Cub Swanson got too good. For a while, the Palm Springs native’s striking may have been the best in mixed martial arts, as evidenced by a string of knockouts over George Roop, Ross Pearson, Charles Oliveira and Dennis Siver.
Even when fighters like Dustin Poirier and Jeremy Stephens went the distance with him, Swanson’s angles, accuracy and power showed him to be a step ahead of his peers. It was a heady time for him, but by the tail end of 2014, the word was out on “Killer Cub,” and it was that his black belt-level jiu-jitsu game wasn’t an issue anymore. It was standup or bust, and if an opponent took that away, it was the quickest way to victory.
“My camp and teammates and manager and everyone were telling me, ‘You know no one’s going to stand with you,’” Swanson recalled. “And it made me take tools out of my tool belt to minimize risk. And so it made me be a little less creative.”
All of a sudden, a six-fight winning streak turned into a two-fight losing streak, as Swanson dropped bouts to Frankie Edgar and Max Holloway. He left the Holloway bout with a broken jaw and hand, two more additions to a laundry list of injuries he had suffered over the years. A year layoff followed, and when he returned to face Hacran Dias in April of this year, he was prepared to face not only his opponent, but his own doubts.
“I was confident in myself because you have to be, but it was definitely in the back of my head,” he said. “I was telling myself, ‘Hey, if you have another crap performance, then maybe you need to think about other options.’ With the injuries and the long career I’ve had, there’s no sense in just beating myself up if I’m not going to perform at the highest level. I expect to be better every time I go out, and if I’m starting to slide, then I’m not gonna do it anymore. It would be stupid.”
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Fighters like Cub Swanson are different than most. There’s an intensity and passion to what he does, but he’s not going to wade blindly into battle either. So if there’s anyone who’s going to be honest with him, it’s the man in the mirror. And as good as he’s been, one of the best featherweights of this era had to wonder whether he had another run in him. He looks like he does, as he beat Dias to get back in the win column, and he’s got a big fight against fellow contender Tatsuya Kawajiri this Saturday in Salt Lake City.
Yet as the featherweight world goes round, does he ever get bitter about his lot in the fighting life, one marked by several bouts of bad luck that were not of his doing?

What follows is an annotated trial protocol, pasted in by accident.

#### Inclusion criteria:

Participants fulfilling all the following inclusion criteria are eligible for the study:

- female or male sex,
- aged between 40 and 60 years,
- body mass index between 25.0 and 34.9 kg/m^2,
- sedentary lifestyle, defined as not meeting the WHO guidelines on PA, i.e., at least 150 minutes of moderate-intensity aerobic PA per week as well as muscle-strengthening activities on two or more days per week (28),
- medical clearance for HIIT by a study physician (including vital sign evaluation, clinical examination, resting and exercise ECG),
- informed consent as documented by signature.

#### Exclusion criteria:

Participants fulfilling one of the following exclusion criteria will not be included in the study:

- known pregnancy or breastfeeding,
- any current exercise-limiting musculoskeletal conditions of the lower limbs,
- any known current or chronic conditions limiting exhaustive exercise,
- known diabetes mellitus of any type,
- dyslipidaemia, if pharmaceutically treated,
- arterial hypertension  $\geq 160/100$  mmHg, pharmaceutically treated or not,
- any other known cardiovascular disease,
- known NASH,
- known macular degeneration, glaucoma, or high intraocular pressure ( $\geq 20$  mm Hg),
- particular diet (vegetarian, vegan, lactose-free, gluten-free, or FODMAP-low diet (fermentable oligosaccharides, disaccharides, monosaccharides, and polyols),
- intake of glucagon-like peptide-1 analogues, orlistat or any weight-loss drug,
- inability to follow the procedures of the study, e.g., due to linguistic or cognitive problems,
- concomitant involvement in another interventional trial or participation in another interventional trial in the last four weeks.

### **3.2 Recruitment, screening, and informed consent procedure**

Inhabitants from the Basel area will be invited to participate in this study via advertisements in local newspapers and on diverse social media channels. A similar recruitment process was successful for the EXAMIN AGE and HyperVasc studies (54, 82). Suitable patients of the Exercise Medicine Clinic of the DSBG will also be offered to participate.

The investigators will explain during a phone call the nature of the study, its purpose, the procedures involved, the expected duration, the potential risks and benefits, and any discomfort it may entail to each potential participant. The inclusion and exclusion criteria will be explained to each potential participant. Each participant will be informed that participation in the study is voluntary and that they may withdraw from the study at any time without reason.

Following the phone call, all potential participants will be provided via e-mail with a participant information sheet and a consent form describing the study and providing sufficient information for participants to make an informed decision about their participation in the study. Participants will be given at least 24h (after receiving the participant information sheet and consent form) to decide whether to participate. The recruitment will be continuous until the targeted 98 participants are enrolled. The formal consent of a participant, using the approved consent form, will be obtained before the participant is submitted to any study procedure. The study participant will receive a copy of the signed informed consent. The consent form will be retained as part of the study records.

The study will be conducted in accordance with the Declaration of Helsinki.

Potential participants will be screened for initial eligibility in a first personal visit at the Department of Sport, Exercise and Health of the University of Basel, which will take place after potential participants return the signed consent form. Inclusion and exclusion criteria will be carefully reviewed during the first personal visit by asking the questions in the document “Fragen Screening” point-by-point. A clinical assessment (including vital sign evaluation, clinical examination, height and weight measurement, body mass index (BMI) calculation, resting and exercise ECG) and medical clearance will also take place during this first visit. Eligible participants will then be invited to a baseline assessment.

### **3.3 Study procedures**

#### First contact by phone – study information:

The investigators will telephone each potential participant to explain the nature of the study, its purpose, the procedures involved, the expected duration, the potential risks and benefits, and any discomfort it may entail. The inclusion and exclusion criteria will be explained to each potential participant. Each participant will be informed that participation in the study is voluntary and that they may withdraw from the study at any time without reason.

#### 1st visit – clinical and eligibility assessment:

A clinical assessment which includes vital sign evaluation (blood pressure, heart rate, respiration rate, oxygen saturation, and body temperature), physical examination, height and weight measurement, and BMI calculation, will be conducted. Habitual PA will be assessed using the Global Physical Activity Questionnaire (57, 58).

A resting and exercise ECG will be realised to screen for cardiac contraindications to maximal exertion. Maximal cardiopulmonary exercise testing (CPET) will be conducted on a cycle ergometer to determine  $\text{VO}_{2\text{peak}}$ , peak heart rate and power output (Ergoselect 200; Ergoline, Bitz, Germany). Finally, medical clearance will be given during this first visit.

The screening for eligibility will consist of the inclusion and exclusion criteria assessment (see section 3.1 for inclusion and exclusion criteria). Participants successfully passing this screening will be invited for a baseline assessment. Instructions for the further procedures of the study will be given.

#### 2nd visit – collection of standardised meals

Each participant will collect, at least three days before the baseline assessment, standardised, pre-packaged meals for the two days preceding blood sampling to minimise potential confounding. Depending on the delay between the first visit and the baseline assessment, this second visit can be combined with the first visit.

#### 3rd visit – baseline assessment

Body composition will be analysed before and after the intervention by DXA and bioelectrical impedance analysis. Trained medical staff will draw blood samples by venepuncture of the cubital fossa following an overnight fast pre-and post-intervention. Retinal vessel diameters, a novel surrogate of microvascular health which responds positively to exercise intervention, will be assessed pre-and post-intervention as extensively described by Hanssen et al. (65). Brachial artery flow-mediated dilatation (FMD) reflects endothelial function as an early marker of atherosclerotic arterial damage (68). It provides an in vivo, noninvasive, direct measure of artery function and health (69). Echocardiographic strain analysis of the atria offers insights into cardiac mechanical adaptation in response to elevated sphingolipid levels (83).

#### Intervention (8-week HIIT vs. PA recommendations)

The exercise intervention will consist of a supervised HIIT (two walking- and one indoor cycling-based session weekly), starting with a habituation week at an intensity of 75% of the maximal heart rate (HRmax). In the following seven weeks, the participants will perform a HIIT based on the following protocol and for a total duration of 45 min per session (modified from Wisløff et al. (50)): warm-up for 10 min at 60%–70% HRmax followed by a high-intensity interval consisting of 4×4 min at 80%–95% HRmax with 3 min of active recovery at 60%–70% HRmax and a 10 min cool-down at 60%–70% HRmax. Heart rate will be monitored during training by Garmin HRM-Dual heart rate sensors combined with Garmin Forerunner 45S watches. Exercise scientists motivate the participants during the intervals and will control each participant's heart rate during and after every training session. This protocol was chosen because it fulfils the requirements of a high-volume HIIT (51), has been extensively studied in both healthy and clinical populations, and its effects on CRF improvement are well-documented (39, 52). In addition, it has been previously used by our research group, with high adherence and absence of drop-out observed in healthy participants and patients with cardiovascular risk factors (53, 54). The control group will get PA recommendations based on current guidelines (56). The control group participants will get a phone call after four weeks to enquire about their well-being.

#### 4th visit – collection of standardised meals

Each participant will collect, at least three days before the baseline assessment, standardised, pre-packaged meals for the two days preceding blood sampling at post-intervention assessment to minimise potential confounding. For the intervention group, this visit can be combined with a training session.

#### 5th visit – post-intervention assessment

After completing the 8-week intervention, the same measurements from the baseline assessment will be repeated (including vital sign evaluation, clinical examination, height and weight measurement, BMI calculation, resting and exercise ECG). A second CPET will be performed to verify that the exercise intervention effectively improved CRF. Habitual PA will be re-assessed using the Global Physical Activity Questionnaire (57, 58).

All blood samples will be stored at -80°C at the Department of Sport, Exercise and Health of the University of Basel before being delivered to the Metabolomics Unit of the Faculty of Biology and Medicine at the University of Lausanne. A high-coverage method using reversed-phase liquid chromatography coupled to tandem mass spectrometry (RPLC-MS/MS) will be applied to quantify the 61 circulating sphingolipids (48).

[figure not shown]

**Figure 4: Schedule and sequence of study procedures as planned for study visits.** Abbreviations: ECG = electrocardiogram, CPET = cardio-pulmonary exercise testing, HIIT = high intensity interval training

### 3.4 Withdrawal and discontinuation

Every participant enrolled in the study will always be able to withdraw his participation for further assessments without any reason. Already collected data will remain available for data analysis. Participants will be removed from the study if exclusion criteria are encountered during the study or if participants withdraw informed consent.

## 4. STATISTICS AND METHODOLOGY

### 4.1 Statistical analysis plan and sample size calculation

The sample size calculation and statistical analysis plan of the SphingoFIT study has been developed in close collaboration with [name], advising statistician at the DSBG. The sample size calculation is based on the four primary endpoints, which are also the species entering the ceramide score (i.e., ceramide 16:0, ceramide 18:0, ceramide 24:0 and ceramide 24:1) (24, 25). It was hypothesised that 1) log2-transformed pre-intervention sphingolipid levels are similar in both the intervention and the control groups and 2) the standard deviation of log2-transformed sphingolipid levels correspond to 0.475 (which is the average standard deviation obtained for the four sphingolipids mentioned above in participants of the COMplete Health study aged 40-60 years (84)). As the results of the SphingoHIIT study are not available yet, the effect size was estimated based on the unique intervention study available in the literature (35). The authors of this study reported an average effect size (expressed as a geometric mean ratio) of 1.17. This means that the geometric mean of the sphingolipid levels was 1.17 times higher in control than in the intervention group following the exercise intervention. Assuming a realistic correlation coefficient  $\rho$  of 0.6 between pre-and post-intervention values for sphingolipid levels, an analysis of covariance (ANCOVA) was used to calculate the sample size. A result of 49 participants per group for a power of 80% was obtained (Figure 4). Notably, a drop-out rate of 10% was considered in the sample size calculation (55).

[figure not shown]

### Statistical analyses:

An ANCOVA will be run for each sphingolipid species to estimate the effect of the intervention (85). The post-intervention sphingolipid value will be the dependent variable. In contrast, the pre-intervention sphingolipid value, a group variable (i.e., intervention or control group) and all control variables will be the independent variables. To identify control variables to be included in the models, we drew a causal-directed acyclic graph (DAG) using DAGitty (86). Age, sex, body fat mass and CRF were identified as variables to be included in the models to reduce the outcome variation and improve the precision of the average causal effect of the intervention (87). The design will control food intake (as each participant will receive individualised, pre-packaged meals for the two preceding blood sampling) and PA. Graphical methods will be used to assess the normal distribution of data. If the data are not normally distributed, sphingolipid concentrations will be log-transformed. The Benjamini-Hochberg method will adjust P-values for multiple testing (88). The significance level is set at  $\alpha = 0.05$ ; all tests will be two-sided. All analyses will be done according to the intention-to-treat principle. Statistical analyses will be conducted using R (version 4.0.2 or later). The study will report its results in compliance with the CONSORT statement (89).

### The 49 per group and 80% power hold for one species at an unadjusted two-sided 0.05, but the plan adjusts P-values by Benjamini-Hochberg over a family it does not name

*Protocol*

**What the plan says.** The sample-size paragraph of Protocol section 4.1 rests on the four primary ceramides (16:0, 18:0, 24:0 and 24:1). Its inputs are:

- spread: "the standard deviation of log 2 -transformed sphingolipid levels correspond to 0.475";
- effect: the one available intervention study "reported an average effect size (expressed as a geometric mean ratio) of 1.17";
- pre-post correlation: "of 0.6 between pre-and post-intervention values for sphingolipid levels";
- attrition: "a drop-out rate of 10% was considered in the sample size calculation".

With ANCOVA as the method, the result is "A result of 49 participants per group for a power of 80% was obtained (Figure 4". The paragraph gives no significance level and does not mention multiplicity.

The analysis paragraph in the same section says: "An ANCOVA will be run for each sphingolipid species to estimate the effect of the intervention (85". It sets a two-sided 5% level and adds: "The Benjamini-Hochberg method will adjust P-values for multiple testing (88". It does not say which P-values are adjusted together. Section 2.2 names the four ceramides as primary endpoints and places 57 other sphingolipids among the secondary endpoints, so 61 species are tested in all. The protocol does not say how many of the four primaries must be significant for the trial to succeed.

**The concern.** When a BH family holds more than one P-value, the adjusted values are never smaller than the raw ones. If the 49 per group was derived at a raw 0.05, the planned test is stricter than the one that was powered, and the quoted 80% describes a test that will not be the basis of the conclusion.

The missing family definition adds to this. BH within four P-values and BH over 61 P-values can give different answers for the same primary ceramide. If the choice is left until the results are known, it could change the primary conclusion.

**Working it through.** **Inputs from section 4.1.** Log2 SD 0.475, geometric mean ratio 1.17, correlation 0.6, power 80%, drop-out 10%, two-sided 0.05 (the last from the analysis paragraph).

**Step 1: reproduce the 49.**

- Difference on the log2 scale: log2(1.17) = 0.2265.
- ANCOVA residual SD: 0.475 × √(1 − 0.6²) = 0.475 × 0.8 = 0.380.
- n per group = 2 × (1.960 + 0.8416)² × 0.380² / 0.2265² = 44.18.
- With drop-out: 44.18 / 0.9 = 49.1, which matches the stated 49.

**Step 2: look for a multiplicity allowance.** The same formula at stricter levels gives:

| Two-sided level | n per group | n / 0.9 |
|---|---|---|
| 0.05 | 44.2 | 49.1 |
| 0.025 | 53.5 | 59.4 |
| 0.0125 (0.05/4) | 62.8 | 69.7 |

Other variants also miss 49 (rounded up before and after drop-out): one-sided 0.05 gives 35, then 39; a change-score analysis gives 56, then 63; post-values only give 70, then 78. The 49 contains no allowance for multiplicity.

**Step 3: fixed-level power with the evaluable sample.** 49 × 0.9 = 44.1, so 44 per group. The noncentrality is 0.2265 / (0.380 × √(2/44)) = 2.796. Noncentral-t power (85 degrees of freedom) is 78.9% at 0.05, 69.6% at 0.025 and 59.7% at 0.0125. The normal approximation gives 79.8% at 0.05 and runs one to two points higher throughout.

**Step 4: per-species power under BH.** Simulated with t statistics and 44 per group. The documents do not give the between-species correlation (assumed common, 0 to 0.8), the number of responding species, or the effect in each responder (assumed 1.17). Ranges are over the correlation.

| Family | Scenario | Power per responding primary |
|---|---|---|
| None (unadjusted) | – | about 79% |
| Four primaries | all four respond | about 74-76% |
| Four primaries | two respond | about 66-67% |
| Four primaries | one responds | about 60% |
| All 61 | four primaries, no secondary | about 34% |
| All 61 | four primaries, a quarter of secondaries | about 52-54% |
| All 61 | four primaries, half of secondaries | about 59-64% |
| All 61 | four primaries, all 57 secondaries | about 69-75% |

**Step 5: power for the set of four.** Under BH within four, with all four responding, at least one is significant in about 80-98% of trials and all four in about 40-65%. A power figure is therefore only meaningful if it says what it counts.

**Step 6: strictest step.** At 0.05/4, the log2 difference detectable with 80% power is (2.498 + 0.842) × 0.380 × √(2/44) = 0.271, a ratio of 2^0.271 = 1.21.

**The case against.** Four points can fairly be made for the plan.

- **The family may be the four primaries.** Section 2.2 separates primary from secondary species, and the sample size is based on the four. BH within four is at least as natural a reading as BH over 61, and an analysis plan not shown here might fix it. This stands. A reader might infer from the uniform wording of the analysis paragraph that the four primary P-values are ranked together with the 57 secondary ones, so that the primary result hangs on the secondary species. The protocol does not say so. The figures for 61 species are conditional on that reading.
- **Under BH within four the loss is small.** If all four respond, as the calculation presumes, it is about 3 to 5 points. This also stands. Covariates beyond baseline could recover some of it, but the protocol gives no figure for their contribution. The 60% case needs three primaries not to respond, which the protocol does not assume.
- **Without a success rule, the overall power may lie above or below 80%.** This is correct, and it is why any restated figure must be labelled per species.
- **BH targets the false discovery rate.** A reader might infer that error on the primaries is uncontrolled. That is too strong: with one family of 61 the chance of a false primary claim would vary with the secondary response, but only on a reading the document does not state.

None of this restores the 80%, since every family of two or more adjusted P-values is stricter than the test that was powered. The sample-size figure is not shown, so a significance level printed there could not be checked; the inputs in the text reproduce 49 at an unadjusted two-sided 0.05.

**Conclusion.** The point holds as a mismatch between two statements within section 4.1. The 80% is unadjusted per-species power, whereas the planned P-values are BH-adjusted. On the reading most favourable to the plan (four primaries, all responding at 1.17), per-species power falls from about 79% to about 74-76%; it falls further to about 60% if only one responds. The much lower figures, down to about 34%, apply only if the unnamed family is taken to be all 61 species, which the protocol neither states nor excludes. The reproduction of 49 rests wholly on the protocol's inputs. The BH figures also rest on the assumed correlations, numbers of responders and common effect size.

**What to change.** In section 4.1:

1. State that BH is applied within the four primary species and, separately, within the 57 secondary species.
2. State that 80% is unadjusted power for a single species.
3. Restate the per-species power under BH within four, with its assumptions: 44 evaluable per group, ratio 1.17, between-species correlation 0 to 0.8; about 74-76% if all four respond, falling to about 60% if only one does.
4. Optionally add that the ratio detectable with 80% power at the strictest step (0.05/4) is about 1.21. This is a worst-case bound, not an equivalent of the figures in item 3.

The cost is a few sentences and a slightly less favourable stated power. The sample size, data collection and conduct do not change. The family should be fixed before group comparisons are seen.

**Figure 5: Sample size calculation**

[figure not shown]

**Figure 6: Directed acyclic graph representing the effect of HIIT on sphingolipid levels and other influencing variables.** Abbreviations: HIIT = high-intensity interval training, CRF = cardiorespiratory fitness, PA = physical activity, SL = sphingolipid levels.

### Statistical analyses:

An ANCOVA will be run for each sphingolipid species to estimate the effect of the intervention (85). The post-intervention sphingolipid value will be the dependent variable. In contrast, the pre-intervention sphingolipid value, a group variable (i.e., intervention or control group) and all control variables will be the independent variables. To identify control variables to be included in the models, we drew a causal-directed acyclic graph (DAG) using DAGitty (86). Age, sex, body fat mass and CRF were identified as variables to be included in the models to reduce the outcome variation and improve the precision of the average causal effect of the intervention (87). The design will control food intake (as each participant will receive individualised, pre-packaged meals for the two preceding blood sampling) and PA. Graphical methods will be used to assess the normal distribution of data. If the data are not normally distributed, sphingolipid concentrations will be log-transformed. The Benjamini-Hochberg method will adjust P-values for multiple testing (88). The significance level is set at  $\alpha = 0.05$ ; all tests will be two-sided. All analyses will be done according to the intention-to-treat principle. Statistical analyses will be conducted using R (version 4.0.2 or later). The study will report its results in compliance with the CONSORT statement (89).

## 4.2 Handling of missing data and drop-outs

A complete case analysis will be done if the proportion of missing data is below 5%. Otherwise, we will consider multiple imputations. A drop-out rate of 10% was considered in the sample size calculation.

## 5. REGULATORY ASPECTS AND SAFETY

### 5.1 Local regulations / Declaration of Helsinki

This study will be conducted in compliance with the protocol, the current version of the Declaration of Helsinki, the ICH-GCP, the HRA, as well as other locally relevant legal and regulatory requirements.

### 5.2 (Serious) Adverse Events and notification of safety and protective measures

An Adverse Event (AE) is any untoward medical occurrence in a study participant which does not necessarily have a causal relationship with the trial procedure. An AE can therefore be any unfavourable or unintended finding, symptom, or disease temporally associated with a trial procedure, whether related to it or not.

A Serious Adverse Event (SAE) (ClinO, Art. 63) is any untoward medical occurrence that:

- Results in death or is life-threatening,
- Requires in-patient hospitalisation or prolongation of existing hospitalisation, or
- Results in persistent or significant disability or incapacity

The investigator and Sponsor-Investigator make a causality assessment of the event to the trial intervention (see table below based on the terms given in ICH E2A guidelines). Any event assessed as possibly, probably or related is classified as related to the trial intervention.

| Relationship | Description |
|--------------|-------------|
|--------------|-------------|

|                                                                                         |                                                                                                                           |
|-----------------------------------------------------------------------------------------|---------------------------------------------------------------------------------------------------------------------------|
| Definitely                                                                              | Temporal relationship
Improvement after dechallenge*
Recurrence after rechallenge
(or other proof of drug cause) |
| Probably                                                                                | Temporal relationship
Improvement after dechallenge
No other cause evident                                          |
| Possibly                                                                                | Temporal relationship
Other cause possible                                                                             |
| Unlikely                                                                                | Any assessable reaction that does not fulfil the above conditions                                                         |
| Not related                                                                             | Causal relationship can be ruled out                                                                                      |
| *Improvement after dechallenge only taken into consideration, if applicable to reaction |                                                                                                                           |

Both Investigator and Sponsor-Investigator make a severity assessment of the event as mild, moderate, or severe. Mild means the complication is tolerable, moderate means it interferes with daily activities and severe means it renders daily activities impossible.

“There were times when I got bitter,” he said. “In those two losses I had, I was plenty bitter about people making more and people having an easier road, but that’s really not my personality, and I had to block that out and take a break and just focus on making the best out of my own situation. And that’s how I’ve lived my life, making the best of what I had. It took me a lot to refocus on that and concentrate on knowing that I’m only in control of what I can control. If I ever get the chance to fight for the title and get those big fights, it means more to me than those guys because I had to go through so much more to get there. So to me, it’s even more special and more gratifying and it means more altogether.”
Swanson, 32, admits that he looks around and sees fighters that may not appreciate the opportunities they’ve been given. He won’t be one of them, but at the same time, he will not be someone who leaves the sport with a litany of woulda, coulda, shouldas.
“Some people get an easier route and some people get a harder route – that’s just the way it is,” he said. “I don’t want to retire some day and be like, ‘I could have been this or that, but everybody was holding me back.’ Those are excuses, and it’s easier to say that. I’d rather say I gave it my best in every opportunity I had and this is what I accomplished.”
That means that this Saturday, fans will see the best Cub Swanson available on August 6, 2016. He realizes that his blistering striking attack alone isn’t enough and that his jiu-jitsu alone won’t get the job done. He has to be a complete mixed martial artist, and when that happens, he will be THAT guy at 145 pounds again.
“I’ve been doing a lot of digging deep and finding new ways to be creative and explosive and trying to evolve so I can keep dominating,” he said. “I’ve been trying to get better everywhere so I can just be out there, be free, and be confident that I can fight everywhere. So that’s been the evolution of myself.”
As for everything else, Swanson is content to let the rest of the chips fall where they may. He’s been true to himself, and his fan base has been loyal to him. That’s good enough for him.
“Honestly, that’s my favorite part of it all as of now,” he said of his fans. “I don’t feel like I was pushed very hard and I don’t have anything special; I’m just another kid from California, it’s a dime a dozen. So all I ever had was my tenacity and my fighting spirit, and I think people really appreciated how many times I’ve gotten knocked down and got back up and just kept trying. So I feel like my fans are people that really see me as an inspiration, and I appreciate that, I really do, and it keeps me motivated.”